Still not convinced? Is there some small part of you that believes you will LOSE fitness during your taper? Consider this: One’s fitness is determined by their maximal oxygen uptake or VO2max. VO2max is widely accepted as the single best measure of cardiovascular fitness and maximal aerobic power. VO2max is recorded in a lab during a physical exertion stress test (treadmill or cycle) whereby the concentrations of oxygen and carbon dioxide are measured as workloads increase. VO2 max is reached when oxygen consumption remains at steady state despite an increase in workload. Studies have found that the taper phase of training either increases or maintains an athletes maximum oxygen consumption. What this means is that a properly executed taper WILL NOT cause you to lose fitness and may in fact improve your fitness for race day!
Understanding the physiologic benefits of tapering is only the first step. Now you’ve got to put it into practice. The steps below are based on general tapering principles for a marathon distance.
How Long Should You Taper: Studies show most marathon runners should taper for a minimum of 2 weeks with 3 weeks being optimal. Too short of a taper will leave you tired and flat at the start line, while too long of a taper could result in decreased fitness levels. Three weeks before race day is a crucial time as marathoners tend to do too much this week because the marathon seems a long way off. Listen to your body during this time. If you are feeling particularly fatigued, allow yourself another day of rest.
How Should You Reduce Your Training: The key to effective tapering is to substantially decrease mileage while maintaining intensity. By reducing your mileage you are decreasing the accumulated fatigue brought on by training. By maintaining the intensity effort during your runs, you maintain fitness levels. Very often, marathoners make the mistake of decreasing both their mileage and intensity which can lead to decreased VO2max. Your taper will be much more effective if you intersperse harder efforts within the recovery trend. During your speed workouts, for example, the number of 1/2 mile repeats will decrease during your taper, but the pace you run them will remain the same as it was during your hard training phase. The general guidelines for reducing your mileage during the taper are:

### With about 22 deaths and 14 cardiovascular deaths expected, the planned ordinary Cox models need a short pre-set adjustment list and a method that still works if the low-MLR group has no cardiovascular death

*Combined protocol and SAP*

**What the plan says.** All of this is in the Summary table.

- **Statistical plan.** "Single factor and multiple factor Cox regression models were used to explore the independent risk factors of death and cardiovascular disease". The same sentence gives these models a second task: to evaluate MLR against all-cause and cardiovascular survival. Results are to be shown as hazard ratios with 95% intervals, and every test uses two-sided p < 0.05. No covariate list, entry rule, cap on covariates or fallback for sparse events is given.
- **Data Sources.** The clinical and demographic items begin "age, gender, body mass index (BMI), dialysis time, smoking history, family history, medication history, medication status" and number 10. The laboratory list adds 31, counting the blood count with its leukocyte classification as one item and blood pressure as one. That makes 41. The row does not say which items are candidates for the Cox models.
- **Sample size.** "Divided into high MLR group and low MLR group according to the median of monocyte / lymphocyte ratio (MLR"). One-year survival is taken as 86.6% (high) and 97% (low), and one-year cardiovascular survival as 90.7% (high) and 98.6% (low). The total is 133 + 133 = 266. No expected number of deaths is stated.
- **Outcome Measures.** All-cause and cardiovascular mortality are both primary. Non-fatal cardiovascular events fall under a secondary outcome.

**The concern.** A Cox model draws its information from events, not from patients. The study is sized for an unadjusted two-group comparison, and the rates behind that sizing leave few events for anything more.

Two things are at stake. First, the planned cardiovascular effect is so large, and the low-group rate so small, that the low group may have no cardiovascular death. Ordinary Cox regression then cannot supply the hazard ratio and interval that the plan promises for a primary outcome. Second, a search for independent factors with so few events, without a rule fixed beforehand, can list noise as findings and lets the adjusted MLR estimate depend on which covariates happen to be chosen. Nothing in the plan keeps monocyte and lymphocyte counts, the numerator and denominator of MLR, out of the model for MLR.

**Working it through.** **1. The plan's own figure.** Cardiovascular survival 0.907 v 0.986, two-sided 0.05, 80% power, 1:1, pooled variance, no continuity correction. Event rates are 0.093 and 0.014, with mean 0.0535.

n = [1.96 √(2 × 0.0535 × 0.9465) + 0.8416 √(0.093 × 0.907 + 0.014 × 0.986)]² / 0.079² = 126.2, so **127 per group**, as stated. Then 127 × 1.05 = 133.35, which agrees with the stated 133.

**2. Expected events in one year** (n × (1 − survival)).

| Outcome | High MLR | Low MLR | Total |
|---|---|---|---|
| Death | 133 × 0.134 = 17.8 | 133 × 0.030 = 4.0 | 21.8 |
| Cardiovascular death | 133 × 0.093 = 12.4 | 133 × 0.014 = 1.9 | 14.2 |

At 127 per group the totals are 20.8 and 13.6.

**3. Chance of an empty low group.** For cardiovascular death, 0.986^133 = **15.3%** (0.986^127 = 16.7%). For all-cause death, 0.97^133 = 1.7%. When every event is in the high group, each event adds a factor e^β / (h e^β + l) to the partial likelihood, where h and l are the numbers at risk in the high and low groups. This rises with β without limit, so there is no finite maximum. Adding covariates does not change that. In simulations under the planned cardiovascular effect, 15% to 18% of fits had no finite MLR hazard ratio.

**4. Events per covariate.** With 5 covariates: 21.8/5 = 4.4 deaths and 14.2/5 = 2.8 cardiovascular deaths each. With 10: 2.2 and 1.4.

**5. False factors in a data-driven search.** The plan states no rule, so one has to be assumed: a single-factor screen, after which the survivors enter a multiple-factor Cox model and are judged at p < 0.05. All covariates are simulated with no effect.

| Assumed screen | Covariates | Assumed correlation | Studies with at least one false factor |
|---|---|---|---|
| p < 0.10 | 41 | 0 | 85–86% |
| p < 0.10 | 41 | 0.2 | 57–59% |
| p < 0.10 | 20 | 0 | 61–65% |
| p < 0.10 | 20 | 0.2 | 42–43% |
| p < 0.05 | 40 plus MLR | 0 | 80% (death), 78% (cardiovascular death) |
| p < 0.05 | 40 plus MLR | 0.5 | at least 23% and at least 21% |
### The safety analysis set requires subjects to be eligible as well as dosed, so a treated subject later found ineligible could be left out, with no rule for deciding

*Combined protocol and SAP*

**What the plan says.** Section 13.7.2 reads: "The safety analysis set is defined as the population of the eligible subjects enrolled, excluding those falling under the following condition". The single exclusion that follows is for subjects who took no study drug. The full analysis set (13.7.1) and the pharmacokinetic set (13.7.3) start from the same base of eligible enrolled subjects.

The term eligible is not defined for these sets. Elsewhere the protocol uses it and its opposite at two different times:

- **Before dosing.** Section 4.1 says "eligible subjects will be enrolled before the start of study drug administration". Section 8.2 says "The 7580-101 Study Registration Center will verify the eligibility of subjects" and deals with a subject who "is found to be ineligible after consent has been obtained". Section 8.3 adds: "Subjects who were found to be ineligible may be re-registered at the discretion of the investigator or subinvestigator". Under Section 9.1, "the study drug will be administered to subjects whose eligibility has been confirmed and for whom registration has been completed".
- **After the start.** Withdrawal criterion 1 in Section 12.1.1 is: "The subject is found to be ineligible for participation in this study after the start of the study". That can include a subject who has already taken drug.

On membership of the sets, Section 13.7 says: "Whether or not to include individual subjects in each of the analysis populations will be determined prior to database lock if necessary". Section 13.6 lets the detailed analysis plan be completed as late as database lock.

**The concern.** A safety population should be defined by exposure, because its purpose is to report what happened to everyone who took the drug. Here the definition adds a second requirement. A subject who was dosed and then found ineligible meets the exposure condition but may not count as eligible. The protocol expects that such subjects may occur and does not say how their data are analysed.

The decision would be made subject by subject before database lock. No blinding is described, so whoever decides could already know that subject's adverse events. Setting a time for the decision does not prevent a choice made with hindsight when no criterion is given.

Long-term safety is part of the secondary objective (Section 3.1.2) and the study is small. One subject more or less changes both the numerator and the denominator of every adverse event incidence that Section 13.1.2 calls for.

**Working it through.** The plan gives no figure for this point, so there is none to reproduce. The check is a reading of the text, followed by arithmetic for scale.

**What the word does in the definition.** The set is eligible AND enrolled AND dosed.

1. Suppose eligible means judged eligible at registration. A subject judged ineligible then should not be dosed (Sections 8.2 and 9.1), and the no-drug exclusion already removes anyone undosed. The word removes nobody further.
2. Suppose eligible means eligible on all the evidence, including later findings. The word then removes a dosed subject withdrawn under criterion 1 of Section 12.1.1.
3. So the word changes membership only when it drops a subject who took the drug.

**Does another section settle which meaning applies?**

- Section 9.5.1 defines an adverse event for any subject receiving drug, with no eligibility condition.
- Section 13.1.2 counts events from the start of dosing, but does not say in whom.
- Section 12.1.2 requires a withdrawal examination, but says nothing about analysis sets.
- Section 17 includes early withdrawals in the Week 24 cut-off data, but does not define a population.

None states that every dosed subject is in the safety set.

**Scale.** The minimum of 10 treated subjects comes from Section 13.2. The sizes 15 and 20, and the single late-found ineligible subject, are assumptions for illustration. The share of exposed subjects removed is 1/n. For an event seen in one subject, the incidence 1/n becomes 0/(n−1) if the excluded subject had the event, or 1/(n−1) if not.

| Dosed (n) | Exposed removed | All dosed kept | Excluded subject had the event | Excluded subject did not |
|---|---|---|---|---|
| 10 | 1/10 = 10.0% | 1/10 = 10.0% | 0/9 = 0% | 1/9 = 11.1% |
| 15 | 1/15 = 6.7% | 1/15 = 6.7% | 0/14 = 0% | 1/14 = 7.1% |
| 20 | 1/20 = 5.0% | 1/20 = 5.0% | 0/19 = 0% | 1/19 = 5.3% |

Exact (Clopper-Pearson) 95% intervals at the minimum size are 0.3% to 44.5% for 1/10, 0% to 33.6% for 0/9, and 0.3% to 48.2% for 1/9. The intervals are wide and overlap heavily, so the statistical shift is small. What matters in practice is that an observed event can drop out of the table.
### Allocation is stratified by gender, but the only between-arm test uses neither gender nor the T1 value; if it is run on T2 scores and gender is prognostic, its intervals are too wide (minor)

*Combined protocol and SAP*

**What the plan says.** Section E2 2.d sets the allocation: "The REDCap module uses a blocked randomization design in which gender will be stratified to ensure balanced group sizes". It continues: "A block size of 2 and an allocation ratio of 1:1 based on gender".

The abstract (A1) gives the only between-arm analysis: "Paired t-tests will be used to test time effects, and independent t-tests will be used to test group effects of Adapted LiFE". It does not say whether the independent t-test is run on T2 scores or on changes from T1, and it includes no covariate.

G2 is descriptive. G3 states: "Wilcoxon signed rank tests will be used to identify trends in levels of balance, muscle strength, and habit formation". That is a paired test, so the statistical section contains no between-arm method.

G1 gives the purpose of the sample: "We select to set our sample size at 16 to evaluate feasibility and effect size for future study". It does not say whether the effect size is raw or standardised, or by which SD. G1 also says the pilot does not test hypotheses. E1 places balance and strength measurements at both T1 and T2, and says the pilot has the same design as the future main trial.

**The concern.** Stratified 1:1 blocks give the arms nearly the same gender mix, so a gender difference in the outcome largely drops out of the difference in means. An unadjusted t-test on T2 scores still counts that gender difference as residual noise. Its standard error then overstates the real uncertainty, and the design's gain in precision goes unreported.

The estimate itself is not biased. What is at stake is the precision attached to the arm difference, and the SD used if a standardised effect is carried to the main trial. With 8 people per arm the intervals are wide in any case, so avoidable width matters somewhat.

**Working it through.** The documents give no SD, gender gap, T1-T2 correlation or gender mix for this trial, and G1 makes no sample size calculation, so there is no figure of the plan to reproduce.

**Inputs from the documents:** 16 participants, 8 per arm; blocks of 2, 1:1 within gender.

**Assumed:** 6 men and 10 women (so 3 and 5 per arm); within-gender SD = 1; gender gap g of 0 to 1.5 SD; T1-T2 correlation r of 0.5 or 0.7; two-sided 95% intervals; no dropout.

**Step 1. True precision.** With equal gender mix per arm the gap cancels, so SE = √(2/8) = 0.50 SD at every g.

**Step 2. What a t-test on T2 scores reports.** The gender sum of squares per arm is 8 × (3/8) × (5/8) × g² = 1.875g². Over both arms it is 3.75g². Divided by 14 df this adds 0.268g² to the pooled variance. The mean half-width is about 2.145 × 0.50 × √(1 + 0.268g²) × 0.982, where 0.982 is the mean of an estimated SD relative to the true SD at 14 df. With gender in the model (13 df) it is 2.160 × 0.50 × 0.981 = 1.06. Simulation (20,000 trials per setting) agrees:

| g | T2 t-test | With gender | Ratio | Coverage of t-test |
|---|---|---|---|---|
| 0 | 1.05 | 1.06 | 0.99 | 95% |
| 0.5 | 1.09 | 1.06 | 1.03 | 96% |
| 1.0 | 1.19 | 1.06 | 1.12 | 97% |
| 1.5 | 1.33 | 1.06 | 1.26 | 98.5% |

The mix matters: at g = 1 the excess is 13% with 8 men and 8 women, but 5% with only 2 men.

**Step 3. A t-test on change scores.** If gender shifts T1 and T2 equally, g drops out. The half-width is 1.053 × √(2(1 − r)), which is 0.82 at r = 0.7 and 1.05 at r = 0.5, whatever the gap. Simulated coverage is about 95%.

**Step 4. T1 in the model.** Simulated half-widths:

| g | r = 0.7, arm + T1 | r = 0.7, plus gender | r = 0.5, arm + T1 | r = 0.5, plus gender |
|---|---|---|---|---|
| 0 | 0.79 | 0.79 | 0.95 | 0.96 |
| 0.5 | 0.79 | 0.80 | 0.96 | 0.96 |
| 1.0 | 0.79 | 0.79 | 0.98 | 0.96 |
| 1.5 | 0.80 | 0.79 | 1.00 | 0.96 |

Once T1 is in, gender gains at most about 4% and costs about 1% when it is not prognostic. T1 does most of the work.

- 3rd week premarathon: taper total mileage 20-25%
- 2nd week premarathon: taper total mileage 40%
- Marathon week (6 days prior): taper total mileage 60%
Ok, so 3 weeks, reduce mileage by 20% per week while keeping the intensity up. Benefits include improvements in key blood levels, muscle glycogen stores, and immunity without a loss in fitness – got it! Seems rational. Seems easy enough. So why is the taper still so difficult? The difficulty lies not in the actual running itself but in the psychological effects the taper has on the runner. Call them taper traps, or better yet taper-tantrums (thank you Runner’s World), the taper is 3 full weeks of self imposed mental games brought on by the inability to get your full endorphin fix! The reduction in training brings a new challenge – staying mentally strong. Being aware of what’s in store, you’ll be better able to handle your taper and reach the start line with fresh legs AND a positive attitude!
TRAP #1: Substituting cross training for running:Since I am not running as much, I’ll just bike or do the elliptical to stay in shape. Remember, during your taper your fitness level does not decline! Reducing your training volume includes cross training and lifting weights, too. If you do additional workouts during your taper, your body will not be able to properly repair damaged tissues and you will find yourself fatigued at the starting line.
TRAP #2: Freaking out about minor aches and pains:Stepped out of bed this morning and felt a pain in your left knee? Jogged across the parking lot and felt a twinge in your calf? Climbed the basement steps and felt totally winded? Don’t be too concerned if you start to feel minor aches and pains during your taper. It’s totally normal! Often, these are signs that your body is adapting to the physiological changes inherent during the taper phase.
TRAP #3: Making up for lost workouts: Never try to make up for lost time due to an injury or illness during your taper. By this time any gains in fitness from training have already been realized. Attempting to make up for lost miles or workouts will just leave you fatigued at the start line.